It is important to note the vital importance of having two culturally competent streams of legal assistance services available for Aboriginal and Torres Strait Islander people, particularly in the context of family violence. The existence of conflict of interest issues, which can frequently arise in family violence matters, means that multiple parties are not able to access legal assistance from the same service. FVPLSs provide a vital alternative service, and an avenue through which Aboriginal and Torres Strait Islander victims/survivors of family violence can access culturally appropriate and specialised legal assistance. In effect, the existence of two culturally competent legal assistance services ensures that all parties are able to access culturally competent legal assistance services, as is their right.[45]

A lack of culturally appropriate services

3.45      As noted earlier in this chapter, Aboriginal and Torres Strait Islander people have a preference for Aboriginal and Torres Strait Islander Legal Services (ATSILS) and FVPLSs due to those services being culturally competent. Evidence indicated that a lack of culturally appropriate services may be a barrier to Aboriginal and Torres Strait Islander people accessing legal assistance services. For example, the National Justice Coalition stated:

[M]any Aboriginal and Torres Strait Islander people prefer, but cannot access Aboriginal and Torres Strait Islander community controlled legal services. It is vital that Aboriginal and Torres Strait Islander people be offered the option of a culturally safe legal service (community controlled) to ensure their matter is dealt with in a culturally appropriate way. This is especially important due to the history of trauma and dispossession experienced by Aboriginal and Torres Strait Islander people. Greater investment in community controlled services is needed to address this.[46]

3.46      To this end, a number of submissions strongly advocated for the adequate resourcing of ATSILSs and FVPLSs.[47] For example, Mr Gooda stated:

It is particularly important that ATSILS and FVPLS be adequately resourced because Aboriginal and Torres Strait Islander people need not just any legal services, but culturally competent legal services. There are many complex factors involved in the contact between Aboriginal and Torres Strait Islander people and the justice system.[48]

3.47      In particular, in relation to FVPLSs, Mr Gooda argued:

FVPLS are particularly important for Aboriginal and Torres Strait Islander women and children because of the disproportionate rates of family violence they experience. ATSILS specialise in providing criminal law assistance and therefore women and children facing family violence situations rely on the targeted and specialised legal services of FVPLS rather than ATSILS. FVPLS have the cultural competence as well as the specific expertise in family violence, and even more specifically, family violence in in Aboriginal and Torres Strait Islander communities.[49]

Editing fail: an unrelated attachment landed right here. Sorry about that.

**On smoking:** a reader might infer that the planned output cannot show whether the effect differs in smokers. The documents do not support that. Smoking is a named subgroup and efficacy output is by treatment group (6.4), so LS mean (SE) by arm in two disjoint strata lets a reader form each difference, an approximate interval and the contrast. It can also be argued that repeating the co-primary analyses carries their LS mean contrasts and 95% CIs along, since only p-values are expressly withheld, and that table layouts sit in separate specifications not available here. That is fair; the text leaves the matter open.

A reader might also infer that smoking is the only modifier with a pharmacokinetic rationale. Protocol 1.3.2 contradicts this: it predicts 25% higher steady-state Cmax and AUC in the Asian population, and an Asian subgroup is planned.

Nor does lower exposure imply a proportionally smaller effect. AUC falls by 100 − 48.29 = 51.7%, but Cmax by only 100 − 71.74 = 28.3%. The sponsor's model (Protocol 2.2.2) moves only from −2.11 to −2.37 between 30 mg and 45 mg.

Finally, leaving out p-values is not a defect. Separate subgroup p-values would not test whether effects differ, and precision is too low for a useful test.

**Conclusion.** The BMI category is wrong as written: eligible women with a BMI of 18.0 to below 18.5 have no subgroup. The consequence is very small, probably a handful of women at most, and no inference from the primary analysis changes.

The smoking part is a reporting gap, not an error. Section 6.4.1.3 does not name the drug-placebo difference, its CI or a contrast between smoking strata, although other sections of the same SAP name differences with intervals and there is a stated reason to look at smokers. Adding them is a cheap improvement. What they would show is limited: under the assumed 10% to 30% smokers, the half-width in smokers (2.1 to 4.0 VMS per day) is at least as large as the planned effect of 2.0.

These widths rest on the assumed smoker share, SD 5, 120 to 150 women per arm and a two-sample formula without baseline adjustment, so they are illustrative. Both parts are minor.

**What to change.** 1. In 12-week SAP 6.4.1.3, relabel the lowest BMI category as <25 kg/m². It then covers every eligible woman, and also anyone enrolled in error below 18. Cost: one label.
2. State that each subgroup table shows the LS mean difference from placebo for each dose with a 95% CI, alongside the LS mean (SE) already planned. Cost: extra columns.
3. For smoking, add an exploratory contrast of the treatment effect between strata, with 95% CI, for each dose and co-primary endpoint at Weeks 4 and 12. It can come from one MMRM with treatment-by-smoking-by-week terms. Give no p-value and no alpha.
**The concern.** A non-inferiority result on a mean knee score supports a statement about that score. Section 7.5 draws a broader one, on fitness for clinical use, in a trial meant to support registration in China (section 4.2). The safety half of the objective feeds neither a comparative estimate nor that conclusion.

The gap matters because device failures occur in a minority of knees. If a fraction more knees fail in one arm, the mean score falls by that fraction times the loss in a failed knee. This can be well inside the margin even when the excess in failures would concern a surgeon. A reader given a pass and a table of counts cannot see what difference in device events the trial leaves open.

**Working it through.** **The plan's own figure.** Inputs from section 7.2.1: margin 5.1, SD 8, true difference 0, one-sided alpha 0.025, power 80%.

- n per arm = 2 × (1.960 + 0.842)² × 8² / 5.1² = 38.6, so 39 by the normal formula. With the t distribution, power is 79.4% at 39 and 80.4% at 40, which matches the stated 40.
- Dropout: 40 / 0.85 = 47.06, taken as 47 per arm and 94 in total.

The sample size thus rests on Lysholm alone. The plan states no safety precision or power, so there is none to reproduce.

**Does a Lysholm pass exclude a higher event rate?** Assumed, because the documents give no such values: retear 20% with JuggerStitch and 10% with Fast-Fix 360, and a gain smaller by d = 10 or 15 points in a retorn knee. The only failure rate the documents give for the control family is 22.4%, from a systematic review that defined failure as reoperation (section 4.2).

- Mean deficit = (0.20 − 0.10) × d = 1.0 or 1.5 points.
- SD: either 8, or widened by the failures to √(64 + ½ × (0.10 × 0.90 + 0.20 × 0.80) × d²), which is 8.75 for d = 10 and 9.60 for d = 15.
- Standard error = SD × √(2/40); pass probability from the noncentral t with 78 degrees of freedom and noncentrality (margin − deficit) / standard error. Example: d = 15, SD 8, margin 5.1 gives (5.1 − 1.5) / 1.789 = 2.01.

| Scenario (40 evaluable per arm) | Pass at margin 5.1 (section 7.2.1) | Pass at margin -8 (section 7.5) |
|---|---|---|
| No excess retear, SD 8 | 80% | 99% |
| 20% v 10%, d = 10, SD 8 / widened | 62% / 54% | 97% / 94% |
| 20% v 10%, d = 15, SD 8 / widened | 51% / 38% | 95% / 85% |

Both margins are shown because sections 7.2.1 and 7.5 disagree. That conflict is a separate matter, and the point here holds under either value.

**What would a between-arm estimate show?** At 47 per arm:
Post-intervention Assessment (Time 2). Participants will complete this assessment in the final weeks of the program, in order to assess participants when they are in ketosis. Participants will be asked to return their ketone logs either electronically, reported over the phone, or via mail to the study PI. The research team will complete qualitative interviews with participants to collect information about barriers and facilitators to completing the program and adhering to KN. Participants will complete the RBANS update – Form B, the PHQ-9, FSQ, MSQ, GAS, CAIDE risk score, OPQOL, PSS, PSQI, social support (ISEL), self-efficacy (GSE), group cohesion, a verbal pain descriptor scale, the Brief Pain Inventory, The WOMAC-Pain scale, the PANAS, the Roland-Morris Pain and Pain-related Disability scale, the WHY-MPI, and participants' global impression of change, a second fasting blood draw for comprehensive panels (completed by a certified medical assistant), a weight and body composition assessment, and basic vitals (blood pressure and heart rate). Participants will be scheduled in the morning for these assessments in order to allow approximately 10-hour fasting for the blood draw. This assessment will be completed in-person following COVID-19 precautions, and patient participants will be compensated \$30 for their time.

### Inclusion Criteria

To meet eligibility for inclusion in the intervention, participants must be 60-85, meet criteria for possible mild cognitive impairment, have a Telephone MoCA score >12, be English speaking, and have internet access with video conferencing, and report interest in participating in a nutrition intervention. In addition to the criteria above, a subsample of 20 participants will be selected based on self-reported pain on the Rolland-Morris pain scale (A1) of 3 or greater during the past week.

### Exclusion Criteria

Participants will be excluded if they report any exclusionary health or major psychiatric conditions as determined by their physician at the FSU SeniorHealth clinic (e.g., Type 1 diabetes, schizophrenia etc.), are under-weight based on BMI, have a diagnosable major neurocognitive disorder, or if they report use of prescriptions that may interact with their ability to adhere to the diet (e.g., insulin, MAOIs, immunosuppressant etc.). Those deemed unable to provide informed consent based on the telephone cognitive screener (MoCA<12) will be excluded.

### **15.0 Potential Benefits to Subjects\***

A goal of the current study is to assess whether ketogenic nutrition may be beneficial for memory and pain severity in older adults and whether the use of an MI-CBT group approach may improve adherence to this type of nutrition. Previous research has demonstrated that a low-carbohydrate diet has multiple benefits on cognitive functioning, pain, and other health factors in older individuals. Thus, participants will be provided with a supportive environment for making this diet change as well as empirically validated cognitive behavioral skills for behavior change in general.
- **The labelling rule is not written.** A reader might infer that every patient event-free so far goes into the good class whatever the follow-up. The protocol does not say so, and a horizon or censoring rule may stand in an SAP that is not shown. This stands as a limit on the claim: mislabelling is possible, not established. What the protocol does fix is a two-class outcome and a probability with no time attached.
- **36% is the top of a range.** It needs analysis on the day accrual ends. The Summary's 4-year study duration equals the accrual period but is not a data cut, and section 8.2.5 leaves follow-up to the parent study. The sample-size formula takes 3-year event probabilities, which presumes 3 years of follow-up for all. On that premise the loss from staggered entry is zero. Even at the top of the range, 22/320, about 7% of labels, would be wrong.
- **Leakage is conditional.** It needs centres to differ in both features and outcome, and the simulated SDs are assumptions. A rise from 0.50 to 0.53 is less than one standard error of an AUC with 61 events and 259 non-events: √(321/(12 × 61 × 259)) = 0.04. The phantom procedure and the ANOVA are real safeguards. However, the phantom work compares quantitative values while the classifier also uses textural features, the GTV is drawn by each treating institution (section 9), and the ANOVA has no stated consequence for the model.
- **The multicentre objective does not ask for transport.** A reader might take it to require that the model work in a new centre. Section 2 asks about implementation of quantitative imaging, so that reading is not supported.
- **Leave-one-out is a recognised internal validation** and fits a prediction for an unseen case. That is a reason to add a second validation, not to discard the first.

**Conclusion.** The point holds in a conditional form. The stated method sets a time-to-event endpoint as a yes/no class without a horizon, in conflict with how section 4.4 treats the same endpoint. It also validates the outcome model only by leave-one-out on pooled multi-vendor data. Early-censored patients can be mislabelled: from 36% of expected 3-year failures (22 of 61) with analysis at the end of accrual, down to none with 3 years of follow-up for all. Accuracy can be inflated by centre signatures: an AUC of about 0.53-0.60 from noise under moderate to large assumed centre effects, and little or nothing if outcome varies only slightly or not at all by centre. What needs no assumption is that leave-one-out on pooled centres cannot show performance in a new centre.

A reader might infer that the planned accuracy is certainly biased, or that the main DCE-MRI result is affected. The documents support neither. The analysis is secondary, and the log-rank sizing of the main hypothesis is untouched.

3.48      While ATSILSs and FVLPSs are dedicated providers of legal assistance services to Aboriginal and Torres Strait Islander people, other legal assistance services are also available. To this end, National Legal Aid indicated its commitment to 'working with Aboriginal and Torres Strait Islander organisations to ensure coordination of service delivery to Aboriginal and Torres Strait Islander communities and to providing services that are as culturally appropriate as possible'.[50]

3.49      Community Legal Centres (CLCs) also highlighted the work that they are doing to provide culturally appropriate services.[51] At the public hearing in Sydney, Ms Nancy Walke, Director, National Association of Community Legal Centres, spoke about the work she did in her previous position at the Northern Rivers Community Legal Centre:

...I am not a solicitor. I am a Bundjalung woman and there are 13 communities in the Bundjalung nation that we serve, which is fairly widespread.

[The legal access] program was funded for 12 hours a week, which is not much. We went out to communities, following the cultural protocols, talking to people there, having a yarn, asking them what they needed, and then we provided a program that those people needed. We would go in with a solicitor, and I would go because they knew me, until they got to know the solicitor. The centre itself has changed over the years. We have cultural awareness every year and the solicitors there are culturally competent to deal with Aboriginal people. The environment is friendly and includes all the things that Aboriginal people feel comfortable with, like art and pamphlets specifically for them.

One of the problems was that we never really ever had time. We needed time, and that meant more staff and more hours having an Aboriginal person there. The other thing is that the centre has, built into their strategic plan, issues for Aboriginal people, and they actually do work with their strategic plan in that respect. So not only do we have specific programs that have Aboriginal people in it; we also have non-Aboriginal jobs that are staffed by Aboriginal people. For example, our front-desk person is Aboriginal. She talks to everybody, of course, but it is really nice for people to come in and know that there is someone there who will understand what they want.[52]